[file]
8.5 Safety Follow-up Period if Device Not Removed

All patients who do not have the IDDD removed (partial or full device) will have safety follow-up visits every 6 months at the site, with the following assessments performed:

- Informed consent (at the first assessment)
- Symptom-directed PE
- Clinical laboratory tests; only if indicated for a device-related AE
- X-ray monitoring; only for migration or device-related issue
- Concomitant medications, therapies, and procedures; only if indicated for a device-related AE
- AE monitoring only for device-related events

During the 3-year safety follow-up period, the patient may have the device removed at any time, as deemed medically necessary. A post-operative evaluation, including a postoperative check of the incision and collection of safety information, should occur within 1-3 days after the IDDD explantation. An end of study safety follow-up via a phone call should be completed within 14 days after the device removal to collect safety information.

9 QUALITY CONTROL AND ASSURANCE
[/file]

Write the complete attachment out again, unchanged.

8.5 Safety Follow-up Period if Device Not Removed

All patients who do not have the IDDD removed (partial or full device) will have safety follow-up visits every 6 months at the site, with the following assessments performed:

- Informed consent (at the first assessment)
- Symptom-directed PE
- Clinical laboratory tests; only if indicated for a device-related AE
- X-ray monitoring; only for migration or device-related issue
- Concomitant medications, therapies, and procedures; only if indicated for a device-related AE
- AE monitoring only for device-related events

During the 3-year safety follow-up period, the patient may have the device removed at any time, as deemed medically necessary. A post-operative evaluation, including a postoperative check of the incision and collection of safety information, should occur within 1-3 days after the IDDD explantation. An end of study safety follow-up via a phone call should be completed within 14 days after the device removal to collect safety information.

9 QUALITY CONTROL AND ASSURANCE